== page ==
Rumours soon whispered that the pictures had been stolen by ‘The General’ – Martin Cahill, the notorious underworld boss of Dublin – but no one would put their neck on the line to give a solid lead against him. A ransom was requested for the paintings: 20 million quid for their safe return, substantially less than their market value. It was not paid, and the paintings disappeared. They were too famous to sell openly – one could hardly show them to one’s guests in the smoking room, after all. But then the stolen artworks began to turn up, during drug raids in London and Istanbul, perhaps traded as payment in kind for vast quantities of heroin. The remaining works, including the Vermeer, were still missing some years later.
But Scotland Yard had a detective on the case, and one who was rather passionate about it. This was Charley Hill’s first major art theft case and it was the one that would make him famous. He pursued it relentlessly, tracking the painting to Antwerp and posing as a black market collector with a transatlantic accent and as a “dealer who had Arab buyers lined up for the Vermeer.” He arranged to buy the works, and was taken to a car park in Antwerp. There was the Vermeer, in the back of a car, wrapped up in a Goya from the same collection.
Charley Hill went on to become probably the world’s most successful art detective – he has, among other things, recovered Munch’s The Scream and stolen works by Titian and he is currently, among many other cases, tracking down Maurizio Cattelan’s work America, a golden toilet that was stolen two years ago from Blenheim Palace. You can read an interesting interview with him, conducted by his new side kick, here (theartdetectivesmuse/my-first-three-mont-working-with-art-sleuth-charley-hill/).
The world’s most stolen painting
Van Eyck’s Ghent Altarpiece is one of the largest and most important works of the 15th century and has been recognised as such for centuries. During times of turmoil and conflict, the French and Germans have both taken it home as a prize piece for new museums of art: in fact, the painting has – in part or in whole – been stolen 13 different times. (This is many more than the four times Rembrandt’s Portrait of Jacob de Gheyn has been stolen from the Dulwich Picture Gallery – according to Guinness, the record, but keenly contradicted by The Art Newspaper.) It has been recovered without mystery twelve times, including by the Allied ‘Monuments Men’ who liberated Van Eyck’s masterwork from an Austrian salt mine.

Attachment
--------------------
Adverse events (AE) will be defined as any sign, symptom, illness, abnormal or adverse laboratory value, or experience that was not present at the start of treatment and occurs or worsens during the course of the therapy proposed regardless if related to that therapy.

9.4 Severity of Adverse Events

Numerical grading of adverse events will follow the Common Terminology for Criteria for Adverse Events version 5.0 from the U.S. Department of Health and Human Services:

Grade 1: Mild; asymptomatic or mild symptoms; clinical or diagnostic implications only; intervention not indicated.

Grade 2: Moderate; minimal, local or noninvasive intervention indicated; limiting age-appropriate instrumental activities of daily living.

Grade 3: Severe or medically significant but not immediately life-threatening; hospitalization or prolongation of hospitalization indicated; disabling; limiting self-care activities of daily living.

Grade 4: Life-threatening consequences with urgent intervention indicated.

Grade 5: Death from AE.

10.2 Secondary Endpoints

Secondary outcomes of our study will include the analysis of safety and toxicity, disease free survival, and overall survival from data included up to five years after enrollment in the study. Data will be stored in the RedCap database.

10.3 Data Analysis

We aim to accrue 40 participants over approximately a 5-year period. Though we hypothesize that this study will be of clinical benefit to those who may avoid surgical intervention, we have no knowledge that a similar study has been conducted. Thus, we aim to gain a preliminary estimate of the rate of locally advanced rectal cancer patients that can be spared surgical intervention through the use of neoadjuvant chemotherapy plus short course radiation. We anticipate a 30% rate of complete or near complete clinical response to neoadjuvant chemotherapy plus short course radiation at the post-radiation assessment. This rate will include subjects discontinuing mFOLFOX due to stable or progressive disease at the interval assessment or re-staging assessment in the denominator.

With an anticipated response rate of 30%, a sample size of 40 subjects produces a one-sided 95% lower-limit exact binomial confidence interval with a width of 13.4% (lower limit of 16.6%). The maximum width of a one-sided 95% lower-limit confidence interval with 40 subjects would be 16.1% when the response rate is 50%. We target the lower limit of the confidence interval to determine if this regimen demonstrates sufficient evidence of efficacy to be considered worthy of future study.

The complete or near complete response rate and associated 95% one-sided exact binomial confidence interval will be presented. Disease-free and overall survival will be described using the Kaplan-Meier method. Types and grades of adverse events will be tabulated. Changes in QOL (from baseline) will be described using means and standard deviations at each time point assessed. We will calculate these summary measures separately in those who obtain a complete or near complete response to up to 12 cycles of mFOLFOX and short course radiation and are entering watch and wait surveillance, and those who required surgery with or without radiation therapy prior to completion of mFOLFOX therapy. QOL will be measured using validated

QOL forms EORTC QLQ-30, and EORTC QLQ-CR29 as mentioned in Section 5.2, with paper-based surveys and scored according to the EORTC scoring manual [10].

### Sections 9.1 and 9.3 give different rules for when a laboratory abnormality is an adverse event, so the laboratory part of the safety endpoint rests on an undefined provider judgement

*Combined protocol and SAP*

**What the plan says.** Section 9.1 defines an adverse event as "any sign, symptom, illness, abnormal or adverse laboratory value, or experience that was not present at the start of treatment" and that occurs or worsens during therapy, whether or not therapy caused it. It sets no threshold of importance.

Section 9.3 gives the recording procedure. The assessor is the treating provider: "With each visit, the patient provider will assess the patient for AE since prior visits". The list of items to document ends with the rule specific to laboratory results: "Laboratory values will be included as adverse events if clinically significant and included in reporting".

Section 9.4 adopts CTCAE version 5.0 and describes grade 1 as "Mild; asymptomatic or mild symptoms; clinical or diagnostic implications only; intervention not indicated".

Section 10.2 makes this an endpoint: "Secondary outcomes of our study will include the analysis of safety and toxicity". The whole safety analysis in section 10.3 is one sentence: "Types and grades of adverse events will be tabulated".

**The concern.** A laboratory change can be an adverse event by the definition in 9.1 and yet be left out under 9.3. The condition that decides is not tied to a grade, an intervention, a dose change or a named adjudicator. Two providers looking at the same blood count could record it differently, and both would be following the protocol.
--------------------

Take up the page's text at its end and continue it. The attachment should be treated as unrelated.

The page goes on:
But one of its thefts is more mysterious than these others. In the middle of the night in April 1934, someone broke into St Bavo Cathedral, where the altarpiece is exhibited, and removed a double-sided panel from one of the wings of the polyptych. The only witness said he saw two people leaving the building with a largish object. And why was the witness up and about near the cathedral at 2.00am? Because he was stealing cheese from a shop across the road.
The art thief initially sought a ransom of 1 million francs for the safe return of one side of the panel – the other side had been left in deposit at Ghent railway station. Eventually twelve different ransom notes were sent to the bishopric, the final one declaring that the painting was hidden somewhere no one could ever get it without attracting public attention. The ransom was never paid, the painting never returned.
The key suspect was a stockbroker who worked for the bishopric, but he was too blind to see at night so could not have done much more than orchestrate the theft. After the suspect’s death, his lawyer found the carbon copy of the ransom notes in a hidden compartment of the stockbroker’s desk – but nothing to indicate where the missing panel could be found.
There are various theories – in fact dozens more come in each year, as if it were a convention of the Belgian Da Vinci Code. Among the more infamous hunters for the missing painting was Joseph Goebbels, who wanted to give it to the art-loving Fuhrer as a birthday present. Through Hermann Goering, Hitler had already received the other 11 panels, so Goebbels sent his personal art detective to Ghent to find the missing piece. But he doesn’t seem to have found much. At one point more recently, the city of Ghent even started digging up a public square in the middle of town on the basis of a new theory. Still no painting, though.